Tech Time Warp: Far past time to move to AES encryption

In May 2024, the Cybersecurity and Infrastructure Security Agency (CISA) and Federal Partnership for Interoperable Communications (FPIC) released a whitepaper warning government agencies about the dangers of relying on the Data Encryption Standard (DES)—a nearly 50-year-old technology—for cybersecurity. Let’s get into this week’s Tech Time Warp.

The message should have been received long ago: A group of friends proved on June 17, 1997, that the computers of the late 90s could easily bring down this type of 56-bit symmetric encryption.

Since 1976, the government and financial institutions had relied on DES to protect sensitive information. Originally proposed by IBM as a 128-bit solution under the name “Lucifer,” DES was reduced to 56 bits by the National Institute of Standards and Technology (NIST) and declared the national standard for security on Nov. 23, 1976. And for 20-plus years, DES was fairly secure. That was until desktop computers became fast enough to coordinate brute force attacks that could run through the more than 72 quadrillion possible encryption keys in a 56-bit system.

Realizing that computers had reached that capacity, RSA Security Inc. issued a challenge with a prize of $10,000 to the first team that cracked the DES algorithm. The winning team—Rocked—called themselves “DESCHALL” for “DES Challenge” and cracked the code using an Internet-based infrastructure. DESCHALL team members used every computer they could get their hands on to systematically try every possible key combination. In the end, they hit the correct key after testing only 25 percent of possible combinations over the course of five months.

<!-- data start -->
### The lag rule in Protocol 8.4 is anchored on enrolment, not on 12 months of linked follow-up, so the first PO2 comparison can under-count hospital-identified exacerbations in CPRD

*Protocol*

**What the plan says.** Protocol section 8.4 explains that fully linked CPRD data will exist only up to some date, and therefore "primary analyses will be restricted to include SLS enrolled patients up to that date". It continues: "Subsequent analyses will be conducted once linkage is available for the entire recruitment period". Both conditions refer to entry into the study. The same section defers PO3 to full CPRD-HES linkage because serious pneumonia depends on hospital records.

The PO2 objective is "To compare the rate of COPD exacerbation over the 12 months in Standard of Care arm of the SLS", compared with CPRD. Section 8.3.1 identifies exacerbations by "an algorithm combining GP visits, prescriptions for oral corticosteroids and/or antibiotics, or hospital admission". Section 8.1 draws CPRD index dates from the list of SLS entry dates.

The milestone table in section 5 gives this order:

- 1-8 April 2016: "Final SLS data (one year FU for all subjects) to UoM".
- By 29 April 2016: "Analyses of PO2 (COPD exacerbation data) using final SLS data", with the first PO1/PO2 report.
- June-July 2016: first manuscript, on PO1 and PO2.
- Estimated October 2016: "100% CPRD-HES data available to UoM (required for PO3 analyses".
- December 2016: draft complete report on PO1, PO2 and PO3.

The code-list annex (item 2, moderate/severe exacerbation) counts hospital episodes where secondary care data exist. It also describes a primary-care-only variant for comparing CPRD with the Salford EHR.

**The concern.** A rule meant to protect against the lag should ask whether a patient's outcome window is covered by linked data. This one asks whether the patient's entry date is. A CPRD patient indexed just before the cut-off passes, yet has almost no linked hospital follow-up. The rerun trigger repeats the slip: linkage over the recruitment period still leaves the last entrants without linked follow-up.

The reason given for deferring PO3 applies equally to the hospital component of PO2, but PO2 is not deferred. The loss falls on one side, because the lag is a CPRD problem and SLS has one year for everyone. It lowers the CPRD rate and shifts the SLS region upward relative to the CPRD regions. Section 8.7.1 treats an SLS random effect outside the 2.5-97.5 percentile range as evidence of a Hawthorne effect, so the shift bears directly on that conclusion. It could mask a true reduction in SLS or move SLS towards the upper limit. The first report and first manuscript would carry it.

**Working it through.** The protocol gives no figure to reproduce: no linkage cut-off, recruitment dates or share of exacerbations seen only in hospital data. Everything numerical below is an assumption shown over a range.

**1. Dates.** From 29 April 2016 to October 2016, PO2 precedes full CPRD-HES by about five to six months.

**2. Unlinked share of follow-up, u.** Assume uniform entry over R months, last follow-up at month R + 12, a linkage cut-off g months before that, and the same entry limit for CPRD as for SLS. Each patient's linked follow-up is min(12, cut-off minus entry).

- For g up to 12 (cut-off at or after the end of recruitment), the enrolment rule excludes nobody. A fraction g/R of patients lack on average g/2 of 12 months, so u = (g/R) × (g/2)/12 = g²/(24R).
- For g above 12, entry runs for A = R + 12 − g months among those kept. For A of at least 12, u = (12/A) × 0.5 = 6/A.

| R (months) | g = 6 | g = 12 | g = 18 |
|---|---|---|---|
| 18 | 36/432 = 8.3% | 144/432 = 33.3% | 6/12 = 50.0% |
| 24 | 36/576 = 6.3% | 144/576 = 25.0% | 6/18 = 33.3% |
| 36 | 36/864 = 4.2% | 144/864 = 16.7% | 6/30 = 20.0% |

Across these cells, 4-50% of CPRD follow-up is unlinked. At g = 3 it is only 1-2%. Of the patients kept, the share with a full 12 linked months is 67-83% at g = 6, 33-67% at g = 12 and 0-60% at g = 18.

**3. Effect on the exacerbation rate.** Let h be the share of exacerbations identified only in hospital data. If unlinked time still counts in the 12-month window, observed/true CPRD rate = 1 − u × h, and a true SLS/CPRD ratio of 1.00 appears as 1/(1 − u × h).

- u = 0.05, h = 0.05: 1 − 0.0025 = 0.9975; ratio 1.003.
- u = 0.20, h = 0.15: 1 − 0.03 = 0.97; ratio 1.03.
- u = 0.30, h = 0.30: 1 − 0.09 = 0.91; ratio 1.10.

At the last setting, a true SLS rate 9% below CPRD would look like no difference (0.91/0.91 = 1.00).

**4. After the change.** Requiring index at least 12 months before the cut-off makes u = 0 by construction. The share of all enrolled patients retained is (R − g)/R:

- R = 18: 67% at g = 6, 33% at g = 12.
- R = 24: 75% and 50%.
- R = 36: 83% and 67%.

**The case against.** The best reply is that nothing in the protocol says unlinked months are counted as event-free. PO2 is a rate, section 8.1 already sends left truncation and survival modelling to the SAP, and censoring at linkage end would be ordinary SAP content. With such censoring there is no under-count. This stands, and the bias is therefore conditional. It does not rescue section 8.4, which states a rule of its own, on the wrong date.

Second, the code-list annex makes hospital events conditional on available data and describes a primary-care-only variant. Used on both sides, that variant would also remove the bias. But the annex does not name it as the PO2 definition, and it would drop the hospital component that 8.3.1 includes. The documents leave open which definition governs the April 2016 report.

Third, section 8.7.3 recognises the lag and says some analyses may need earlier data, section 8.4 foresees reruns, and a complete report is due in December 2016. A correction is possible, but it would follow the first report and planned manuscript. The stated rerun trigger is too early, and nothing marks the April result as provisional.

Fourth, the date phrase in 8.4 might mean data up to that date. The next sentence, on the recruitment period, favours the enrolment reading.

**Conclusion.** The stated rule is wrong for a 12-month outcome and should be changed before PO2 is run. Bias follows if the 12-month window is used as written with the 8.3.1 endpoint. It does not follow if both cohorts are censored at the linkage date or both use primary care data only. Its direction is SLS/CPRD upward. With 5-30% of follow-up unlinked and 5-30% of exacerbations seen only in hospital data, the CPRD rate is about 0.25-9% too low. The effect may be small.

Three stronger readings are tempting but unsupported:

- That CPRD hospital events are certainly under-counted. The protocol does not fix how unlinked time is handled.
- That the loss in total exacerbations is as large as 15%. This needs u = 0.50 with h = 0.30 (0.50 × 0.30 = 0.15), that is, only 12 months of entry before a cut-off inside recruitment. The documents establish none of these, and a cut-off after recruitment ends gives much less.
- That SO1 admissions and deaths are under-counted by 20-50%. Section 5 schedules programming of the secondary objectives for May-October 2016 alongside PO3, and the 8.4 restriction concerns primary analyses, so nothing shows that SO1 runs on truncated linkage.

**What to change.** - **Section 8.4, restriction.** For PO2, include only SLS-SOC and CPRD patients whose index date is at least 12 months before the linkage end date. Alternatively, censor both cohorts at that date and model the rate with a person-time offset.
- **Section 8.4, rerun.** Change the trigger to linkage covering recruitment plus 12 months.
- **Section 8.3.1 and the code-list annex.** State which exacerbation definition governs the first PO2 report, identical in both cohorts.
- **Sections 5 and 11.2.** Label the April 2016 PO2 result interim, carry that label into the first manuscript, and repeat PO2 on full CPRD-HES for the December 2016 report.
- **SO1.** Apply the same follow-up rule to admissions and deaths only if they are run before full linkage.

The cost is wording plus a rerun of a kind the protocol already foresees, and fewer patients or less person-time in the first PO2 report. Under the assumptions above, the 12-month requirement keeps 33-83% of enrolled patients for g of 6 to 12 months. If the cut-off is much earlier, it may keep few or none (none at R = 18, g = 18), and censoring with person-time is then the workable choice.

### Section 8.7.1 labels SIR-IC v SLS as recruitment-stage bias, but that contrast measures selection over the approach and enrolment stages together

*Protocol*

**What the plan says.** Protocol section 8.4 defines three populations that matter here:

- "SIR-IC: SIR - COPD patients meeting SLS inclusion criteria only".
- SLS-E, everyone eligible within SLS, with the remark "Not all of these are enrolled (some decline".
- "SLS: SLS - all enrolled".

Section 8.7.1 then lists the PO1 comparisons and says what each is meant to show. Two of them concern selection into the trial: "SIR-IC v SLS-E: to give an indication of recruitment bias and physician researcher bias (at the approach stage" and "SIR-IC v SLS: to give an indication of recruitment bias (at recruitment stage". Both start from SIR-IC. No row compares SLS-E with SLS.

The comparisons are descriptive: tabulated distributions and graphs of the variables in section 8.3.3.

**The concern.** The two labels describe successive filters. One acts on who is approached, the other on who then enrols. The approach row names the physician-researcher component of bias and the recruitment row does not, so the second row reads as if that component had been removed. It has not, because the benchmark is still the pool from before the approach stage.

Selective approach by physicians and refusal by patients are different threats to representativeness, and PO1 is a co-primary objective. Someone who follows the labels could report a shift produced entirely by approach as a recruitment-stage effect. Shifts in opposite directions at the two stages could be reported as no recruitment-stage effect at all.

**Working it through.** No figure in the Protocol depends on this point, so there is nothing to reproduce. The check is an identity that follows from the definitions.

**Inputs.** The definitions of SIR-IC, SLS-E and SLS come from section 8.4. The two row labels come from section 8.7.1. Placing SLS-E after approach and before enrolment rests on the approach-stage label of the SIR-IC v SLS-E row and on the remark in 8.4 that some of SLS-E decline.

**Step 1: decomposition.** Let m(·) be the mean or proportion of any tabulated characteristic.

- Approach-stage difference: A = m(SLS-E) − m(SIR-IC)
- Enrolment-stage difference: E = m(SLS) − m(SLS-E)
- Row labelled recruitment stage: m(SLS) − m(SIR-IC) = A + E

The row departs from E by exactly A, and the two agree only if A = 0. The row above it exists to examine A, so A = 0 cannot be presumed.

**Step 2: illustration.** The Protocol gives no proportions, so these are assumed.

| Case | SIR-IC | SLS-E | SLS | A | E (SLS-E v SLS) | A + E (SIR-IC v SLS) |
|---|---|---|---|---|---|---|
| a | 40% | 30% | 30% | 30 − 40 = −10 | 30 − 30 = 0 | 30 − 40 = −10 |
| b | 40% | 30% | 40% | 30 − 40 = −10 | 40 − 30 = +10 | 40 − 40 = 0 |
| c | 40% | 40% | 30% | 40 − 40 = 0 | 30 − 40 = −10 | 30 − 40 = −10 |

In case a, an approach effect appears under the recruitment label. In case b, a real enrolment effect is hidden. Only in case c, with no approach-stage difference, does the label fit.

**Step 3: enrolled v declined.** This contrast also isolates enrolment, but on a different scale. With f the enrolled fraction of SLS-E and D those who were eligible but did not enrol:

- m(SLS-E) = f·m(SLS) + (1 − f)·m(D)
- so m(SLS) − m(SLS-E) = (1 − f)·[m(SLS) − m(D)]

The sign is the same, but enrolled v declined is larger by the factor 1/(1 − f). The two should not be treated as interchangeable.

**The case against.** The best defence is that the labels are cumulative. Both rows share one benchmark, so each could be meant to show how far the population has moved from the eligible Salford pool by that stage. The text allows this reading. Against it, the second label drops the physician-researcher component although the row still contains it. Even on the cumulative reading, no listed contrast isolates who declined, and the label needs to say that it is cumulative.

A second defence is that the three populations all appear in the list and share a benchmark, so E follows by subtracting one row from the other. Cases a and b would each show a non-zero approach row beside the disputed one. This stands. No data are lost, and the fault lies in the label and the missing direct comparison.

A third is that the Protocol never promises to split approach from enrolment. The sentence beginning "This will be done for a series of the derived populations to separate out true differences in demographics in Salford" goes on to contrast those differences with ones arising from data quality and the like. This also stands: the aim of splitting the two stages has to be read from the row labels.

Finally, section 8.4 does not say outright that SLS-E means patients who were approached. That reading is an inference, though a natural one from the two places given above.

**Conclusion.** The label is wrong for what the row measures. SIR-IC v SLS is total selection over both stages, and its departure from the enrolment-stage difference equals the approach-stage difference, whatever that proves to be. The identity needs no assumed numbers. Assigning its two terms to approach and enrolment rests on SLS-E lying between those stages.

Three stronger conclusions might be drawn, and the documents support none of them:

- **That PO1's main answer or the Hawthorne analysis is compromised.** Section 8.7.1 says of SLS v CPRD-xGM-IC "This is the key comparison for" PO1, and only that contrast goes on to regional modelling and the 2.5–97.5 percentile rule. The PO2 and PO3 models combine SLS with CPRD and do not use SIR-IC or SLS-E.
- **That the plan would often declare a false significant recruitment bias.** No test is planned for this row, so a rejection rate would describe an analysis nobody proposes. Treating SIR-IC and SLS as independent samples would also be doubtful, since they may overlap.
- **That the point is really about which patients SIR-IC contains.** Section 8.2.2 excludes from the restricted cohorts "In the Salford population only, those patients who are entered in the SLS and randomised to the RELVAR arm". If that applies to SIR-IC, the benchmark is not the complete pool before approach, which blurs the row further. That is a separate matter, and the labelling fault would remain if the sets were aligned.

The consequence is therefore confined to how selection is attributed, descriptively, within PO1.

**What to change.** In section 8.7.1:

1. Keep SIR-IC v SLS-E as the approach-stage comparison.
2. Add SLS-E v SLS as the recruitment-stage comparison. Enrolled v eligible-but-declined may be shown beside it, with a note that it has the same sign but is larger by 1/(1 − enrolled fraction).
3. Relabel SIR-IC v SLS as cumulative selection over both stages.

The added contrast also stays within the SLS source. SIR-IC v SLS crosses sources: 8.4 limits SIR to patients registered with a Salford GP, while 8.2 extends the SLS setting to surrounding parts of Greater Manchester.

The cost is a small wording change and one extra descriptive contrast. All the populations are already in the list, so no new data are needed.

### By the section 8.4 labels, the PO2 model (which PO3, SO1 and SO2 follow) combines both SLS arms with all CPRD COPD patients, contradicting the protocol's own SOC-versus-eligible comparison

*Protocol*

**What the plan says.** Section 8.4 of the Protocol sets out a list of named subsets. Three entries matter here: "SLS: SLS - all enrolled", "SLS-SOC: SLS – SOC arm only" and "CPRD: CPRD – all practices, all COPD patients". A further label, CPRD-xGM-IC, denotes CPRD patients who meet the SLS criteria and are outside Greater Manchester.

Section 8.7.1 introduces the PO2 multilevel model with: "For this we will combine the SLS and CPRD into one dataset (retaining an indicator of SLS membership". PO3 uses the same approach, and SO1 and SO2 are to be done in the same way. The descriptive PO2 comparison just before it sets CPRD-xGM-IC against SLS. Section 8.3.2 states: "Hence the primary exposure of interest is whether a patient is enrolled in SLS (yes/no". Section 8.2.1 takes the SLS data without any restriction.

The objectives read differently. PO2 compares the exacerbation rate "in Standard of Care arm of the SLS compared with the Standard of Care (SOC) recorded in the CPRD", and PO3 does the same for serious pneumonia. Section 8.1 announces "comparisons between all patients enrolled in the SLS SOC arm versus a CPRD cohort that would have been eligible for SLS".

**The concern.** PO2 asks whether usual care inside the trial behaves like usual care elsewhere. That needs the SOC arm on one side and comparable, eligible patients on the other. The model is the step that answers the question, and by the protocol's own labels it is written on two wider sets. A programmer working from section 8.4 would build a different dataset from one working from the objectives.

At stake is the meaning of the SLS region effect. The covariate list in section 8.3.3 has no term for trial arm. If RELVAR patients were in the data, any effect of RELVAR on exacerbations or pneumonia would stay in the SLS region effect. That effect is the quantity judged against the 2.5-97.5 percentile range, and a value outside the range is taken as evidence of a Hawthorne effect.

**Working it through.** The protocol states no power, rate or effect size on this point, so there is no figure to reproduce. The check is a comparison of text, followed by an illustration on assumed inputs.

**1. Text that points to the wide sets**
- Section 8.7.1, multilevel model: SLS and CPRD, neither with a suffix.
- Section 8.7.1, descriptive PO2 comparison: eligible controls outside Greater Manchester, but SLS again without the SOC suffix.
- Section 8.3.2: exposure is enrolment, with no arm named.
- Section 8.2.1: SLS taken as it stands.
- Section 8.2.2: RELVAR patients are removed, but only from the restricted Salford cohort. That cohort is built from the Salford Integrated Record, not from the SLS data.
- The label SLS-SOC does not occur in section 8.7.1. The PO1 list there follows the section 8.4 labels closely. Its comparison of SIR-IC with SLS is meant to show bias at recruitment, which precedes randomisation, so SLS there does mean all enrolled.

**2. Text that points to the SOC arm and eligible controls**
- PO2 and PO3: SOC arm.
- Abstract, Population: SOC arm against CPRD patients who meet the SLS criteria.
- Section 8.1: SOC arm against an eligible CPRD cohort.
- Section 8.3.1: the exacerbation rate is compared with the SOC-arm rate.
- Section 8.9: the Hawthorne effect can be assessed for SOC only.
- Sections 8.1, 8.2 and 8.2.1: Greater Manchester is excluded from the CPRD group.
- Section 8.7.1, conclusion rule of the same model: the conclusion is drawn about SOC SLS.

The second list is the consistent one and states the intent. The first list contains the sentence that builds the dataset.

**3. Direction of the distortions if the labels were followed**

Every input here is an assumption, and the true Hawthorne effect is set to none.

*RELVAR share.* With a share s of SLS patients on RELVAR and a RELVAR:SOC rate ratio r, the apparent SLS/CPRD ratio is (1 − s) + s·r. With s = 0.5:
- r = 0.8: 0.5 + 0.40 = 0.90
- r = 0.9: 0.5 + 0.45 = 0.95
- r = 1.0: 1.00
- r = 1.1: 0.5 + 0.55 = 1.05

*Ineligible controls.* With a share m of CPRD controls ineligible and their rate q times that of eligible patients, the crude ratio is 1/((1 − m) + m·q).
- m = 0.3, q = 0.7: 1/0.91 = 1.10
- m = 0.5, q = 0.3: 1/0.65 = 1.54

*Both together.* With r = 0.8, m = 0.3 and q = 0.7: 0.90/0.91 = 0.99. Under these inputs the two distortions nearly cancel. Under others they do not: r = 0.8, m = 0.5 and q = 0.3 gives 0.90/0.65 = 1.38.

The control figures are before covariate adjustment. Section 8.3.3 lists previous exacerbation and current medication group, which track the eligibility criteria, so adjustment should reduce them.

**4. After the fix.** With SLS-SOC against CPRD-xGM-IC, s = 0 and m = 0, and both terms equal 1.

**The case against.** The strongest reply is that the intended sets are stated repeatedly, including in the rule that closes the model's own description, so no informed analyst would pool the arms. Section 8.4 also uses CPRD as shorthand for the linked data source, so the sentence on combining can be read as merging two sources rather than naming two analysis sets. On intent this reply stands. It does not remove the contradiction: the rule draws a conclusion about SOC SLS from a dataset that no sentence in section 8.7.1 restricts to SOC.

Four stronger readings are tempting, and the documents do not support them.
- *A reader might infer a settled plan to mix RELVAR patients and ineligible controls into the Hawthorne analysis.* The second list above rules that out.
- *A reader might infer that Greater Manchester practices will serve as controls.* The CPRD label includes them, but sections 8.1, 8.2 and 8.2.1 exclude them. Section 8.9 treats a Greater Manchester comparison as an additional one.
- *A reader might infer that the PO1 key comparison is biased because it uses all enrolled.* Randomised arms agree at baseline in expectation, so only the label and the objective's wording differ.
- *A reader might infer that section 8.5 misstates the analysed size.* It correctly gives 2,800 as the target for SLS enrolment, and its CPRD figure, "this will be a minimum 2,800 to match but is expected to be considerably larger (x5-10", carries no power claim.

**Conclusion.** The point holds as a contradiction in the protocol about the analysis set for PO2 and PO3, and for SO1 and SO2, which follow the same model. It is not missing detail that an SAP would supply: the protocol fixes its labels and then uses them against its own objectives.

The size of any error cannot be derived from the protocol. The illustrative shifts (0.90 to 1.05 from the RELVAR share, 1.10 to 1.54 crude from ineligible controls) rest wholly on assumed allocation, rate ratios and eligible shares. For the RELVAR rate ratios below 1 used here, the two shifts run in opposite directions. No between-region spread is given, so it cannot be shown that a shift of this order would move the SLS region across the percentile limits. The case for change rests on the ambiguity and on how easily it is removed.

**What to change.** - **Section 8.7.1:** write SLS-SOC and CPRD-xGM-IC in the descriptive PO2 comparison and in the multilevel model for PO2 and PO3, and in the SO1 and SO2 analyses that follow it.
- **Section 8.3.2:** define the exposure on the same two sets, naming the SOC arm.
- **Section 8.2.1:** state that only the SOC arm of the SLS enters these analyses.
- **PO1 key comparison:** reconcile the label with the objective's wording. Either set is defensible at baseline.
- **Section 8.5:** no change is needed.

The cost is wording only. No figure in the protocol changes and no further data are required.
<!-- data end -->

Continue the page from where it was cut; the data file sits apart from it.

To further prove the point that 56-bit encryption wasn’t secure, RSA issued two more DES algorithm challenges. This encouraged participants to crack the code in less time than achieved in the prior challenge. Both times, the challenge was met.

The emergence of AES

In response, NIST adopted the Advanced Encryption Standard, or AES, as the global standard for security on Dec. 4, 2001. AES relies on the Rijndael algorithm, which offers 128- to 256-bit encryption keys. This means that for 128-bit security, there are there are approximately 340 undecillion possible keys. (That’s 340 followed by 36 zeros, just in case you are unfamiliar with “undecillion.”) More than 20 years later, AES is still the standard for encryption.

Did you enjoy this installation of SmarterMSP’s Tech Time Warp? Check out others here.

Photo: ranjith ravindran / Shutterstock

This post originally appeared on Smarter MSP.